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Lake buoy issue on hold ’til spring

By MELINDA WILLIAMS

melinda@southwesttimes.com

Pulaski County officials expect it to be April before Appalachian Power Co. (APCo) has an alternative plan for installing test navigational buoys at Claytor Lake.

Pulaski County Administrator Pete Huber said Monday that the power company presented a Technical Advisory Committee (TAC) with three alternative plans for test buoys, but he expects it will be April before APCo returns to the county with a TAC-approved proposal.

As part of its dam relicensing agreement with the Federal Energy Regulatory Commission (FERC), APCo wants to install 14 test navigational buoys in the Little Wytheville section of the lake. The markers would delineate the portion of the channel that can be safely navigated and keep boats from becoming stuck in silt deposits and other shallow waters.

However, the plan ran into problems in January when Pulaski County Board of Supervisors asked that the number of test buoys be cut in half. APCo representative Teresa Rogers said the TAC would have to consider the request before the number of test buoys can be reduced.

She expressed concern that reducing the number of test buoys might have the opposite affect and inadvertently direct boats into shallow areas.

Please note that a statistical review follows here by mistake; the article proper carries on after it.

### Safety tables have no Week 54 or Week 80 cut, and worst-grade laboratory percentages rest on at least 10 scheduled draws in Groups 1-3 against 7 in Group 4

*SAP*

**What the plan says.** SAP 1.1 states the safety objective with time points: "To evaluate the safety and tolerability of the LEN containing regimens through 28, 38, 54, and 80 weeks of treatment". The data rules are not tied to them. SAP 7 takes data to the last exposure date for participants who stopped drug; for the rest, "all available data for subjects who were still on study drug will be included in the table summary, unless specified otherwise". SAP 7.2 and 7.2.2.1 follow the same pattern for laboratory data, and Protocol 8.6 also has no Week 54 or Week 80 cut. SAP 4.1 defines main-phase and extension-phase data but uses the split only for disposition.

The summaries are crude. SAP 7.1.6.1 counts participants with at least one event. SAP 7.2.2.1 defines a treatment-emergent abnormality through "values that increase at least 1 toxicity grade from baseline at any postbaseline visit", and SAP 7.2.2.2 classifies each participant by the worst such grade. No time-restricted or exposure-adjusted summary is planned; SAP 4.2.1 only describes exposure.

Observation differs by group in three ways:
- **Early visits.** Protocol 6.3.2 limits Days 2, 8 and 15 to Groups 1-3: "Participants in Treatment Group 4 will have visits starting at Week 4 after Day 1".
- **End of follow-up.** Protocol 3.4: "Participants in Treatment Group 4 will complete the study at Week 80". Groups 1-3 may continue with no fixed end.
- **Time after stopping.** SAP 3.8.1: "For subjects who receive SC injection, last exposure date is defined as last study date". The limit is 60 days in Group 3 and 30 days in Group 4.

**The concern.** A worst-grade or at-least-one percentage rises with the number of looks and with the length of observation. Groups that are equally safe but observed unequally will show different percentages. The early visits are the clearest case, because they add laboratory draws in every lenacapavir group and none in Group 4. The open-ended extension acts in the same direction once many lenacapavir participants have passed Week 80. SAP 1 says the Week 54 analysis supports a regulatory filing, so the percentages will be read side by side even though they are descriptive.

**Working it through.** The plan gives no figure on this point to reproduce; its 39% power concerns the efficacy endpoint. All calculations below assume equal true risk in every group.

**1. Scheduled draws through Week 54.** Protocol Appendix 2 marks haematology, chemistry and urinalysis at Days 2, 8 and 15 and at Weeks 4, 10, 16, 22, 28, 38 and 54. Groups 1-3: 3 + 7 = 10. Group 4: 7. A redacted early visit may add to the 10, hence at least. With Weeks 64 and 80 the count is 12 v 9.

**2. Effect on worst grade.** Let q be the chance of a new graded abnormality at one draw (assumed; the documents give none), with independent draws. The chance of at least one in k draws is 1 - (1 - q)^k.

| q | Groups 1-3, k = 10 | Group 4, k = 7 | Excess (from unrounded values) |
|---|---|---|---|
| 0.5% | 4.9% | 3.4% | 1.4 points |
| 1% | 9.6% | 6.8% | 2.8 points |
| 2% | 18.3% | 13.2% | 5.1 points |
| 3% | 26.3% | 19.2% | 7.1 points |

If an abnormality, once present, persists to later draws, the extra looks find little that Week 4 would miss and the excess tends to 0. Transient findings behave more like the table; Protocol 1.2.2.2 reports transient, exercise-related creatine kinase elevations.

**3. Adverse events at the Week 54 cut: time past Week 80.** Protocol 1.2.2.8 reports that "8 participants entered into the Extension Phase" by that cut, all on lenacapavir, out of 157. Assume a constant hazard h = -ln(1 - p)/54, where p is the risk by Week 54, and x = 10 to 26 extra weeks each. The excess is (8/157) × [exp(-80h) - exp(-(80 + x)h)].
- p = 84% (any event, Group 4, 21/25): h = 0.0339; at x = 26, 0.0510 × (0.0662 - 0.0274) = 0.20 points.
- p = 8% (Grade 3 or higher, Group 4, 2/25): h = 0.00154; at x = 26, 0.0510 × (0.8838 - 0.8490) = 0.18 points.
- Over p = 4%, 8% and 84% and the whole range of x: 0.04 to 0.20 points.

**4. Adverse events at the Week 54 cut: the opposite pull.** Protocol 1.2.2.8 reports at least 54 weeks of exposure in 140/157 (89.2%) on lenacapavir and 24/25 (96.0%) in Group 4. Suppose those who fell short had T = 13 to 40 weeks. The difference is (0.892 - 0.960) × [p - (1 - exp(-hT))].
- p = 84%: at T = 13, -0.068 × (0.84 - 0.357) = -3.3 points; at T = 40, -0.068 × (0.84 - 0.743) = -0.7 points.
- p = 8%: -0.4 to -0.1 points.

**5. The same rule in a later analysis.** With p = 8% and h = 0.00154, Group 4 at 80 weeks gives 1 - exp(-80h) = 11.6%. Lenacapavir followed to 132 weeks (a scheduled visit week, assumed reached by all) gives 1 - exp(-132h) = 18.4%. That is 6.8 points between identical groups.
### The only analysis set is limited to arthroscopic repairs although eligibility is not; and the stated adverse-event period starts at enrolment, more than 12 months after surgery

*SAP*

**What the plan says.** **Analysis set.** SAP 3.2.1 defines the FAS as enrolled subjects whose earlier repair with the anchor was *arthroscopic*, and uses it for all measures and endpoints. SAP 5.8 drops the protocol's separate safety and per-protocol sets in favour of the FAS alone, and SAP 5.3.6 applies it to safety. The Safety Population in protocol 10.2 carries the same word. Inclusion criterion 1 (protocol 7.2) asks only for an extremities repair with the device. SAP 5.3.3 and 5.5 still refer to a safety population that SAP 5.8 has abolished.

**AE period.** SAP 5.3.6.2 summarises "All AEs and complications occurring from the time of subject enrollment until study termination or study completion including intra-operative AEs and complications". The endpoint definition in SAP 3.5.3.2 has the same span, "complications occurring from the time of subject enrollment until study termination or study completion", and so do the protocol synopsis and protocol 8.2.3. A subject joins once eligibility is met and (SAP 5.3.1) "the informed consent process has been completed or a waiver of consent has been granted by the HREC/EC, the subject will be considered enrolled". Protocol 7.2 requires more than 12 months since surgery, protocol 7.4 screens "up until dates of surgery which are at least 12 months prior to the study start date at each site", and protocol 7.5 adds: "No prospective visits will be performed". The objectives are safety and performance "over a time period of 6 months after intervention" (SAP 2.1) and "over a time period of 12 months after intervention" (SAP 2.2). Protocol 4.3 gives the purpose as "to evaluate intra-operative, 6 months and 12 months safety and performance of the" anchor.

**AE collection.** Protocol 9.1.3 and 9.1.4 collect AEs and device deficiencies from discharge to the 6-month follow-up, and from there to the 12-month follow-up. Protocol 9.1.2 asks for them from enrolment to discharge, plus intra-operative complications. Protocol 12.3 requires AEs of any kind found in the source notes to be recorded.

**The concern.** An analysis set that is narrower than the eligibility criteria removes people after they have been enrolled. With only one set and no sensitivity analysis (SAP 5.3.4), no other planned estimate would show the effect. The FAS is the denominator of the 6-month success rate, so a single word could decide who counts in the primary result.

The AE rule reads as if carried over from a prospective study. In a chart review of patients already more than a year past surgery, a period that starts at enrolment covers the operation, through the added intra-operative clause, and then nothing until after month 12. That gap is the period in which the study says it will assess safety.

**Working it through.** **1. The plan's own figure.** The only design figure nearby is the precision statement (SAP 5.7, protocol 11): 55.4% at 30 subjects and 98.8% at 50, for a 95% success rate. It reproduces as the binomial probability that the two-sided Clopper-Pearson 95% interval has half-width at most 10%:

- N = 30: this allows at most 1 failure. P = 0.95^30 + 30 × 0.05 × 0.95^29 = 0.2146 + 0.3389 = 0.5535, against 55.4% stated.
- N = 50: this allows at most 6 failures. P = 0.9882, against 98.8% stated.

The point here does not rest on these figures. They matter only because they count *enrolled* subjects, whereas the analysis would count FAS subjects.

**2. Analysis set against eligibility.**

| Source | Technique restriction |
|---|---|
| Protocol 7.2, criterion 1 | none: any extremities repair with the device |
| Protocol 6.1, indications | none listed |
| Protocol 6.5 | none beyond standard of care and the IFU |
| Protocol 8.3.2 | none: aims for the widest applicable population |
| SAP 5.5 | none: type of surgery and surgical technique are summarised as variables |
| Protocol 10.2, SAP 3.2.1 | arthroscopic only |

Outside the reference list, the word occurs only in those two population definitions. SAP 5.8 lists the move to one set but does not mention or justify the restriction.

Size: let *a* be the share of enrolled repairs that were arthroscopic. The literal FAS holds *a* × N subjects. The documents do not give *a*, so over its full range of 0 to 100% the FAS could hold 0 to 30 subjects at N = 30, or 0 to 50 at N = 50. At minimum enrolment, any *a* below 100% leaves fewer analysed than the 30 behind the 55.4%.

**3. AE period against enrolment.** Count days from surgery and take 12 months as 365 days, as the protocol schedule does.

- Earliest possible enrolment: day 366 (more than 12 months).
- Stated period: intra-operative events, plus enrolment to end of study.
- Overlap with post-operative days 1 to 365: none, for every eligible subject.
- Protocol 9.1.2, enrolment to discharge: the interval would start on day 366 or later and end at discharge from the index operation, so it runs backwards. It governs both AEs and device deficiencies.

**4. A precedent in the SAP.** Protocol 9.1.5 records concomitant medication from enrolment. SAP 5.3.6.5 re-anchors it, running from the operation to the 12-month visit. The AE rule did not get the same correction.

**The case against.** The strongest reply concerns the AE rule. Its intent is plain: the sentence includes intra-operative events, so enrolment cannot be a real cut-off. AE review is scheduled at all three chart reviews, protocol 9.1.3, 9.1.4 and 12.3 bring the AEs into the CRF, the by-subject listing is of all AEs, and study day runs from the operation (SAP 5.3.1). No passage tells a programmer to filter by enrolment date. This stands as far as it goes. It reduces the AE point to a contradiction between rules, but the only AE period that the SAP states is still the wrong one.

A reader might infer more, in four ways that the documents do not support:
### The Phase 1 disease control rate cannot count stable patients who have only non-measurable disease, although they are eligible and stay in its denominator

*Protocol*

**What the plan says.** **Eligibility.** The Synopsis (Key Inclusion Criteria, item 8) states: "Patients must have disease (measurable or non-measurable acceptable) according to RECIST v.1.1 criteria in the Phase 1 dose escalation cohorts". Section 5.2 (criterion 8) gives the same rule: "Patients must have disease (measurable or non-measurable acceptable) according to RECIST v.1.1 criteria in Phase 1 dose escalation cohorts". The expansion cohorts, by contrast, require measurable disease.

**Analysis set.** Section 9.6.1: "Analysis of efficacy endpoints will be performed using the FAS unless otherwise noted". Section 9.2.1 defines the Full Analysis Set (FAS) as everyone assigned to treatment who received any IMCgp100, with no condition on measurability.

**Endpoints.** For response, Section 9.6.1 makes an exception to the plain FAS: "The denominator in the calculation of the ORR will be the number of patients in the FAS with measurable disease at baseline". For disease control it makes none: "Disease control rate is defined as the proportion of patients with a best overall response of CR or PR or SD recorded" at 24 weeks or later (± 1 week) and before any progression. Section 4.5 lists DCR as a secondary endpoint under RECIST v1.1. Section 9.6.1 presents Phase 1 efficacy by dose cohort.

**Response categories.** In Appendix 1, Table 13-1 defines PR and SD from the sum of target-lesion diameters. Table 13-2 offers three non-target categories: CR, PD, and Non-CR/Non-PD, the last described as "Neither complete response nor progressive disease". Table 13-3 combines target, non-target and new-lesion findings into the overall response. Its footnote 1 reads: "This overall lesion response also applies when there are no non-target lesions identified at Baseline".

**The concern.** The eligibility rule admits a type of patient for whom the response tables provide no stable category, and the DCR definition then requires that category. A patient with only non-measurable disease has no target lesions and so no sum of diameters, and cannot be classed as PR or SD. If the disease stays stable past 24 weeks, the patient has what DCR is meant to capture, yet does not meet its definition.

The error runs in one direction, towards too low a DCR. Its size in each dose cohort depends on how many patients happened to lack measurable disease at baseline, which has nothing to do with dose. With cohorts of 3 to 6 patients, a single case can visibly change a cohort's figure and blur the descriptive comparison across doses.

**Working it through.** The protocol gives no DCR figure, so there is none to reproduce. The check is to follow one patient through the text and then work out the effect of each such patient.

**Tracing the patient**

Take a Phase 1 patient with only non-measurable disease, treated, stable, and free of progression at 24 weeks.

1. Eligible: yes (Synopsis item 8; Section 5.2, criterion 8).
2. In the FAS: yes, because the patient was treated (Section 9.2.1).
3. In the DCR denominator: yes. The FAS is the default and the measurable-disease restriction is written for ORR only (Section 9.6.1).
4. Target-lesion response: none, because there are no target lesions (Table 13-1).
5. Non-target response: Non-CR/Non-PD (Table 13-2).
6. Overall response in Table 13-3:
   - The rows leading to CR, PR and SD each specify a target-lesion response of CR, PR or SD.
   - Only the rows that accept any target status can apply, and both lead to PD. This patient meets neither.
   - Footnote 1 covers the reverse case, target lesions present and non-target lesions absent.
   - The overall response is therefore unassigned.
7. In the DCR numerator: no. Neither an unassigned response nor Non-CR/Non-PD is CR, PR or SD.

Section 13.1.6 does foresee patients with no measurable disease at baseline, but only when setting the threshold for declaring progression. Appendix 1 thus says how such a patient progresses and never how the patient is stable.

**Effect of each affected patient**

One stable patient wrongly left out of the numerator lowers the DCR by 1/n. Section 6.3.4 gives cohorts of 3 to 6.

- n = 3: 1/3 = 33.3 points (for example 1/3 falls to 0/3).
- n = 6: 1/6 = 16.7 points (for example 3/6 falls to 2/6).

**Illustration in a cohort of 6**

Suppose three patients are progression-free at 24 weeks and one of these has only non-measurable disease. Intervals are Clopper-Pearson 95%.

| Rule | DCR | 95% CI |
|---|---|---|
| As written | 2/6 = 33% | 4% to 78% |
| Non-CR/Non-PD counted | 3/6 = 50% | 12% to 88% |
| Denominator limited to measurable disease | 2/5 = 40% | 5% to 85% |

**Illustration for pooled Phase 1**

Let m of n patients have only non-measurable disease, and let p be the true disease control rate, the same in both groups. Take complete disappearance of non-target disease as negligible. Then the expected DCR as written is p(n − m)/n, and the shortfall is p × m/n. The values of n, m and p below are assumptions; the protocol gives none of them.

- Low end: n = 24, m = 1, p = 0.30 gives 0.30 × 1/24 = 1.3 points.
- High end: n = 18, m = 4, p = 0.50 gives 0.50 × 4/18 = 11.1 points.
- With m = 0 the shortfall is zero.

While the supervisors are required to comment on the proposal, Virginia Department of Game and Inland Fisheries (DGIF) will have the final say whether they are installed. A DGIF official was unsure in January how much weight the supervisors’ opinion will carry.

During January’s meeting several lake residents and users expressed opposition to the navigational buoys. Monday night, a Claytor Lake property owner presented the supervisors with an opposition petition bearing more than 100 signatures.

The supervisors also were presented with an email from Virginia Tech football defensive coordinator Bud Foster objecting to the installation of navigational buoys in the Little Wytheville area, where he has lived full time for the past four years.

Foster indicated the channel already is narrow and that he is concerned the markers will make it even narrower and take away from the channel’s recreational value.  He suggested dredging the silt deposits would be more effective for ensuring boater safety.

If the test buoys are installed and DGIF determines they are needed, APCo’s Aids to Navigation Plan calls for 70 of the channel markers to eventually be installed at various parts of the lake.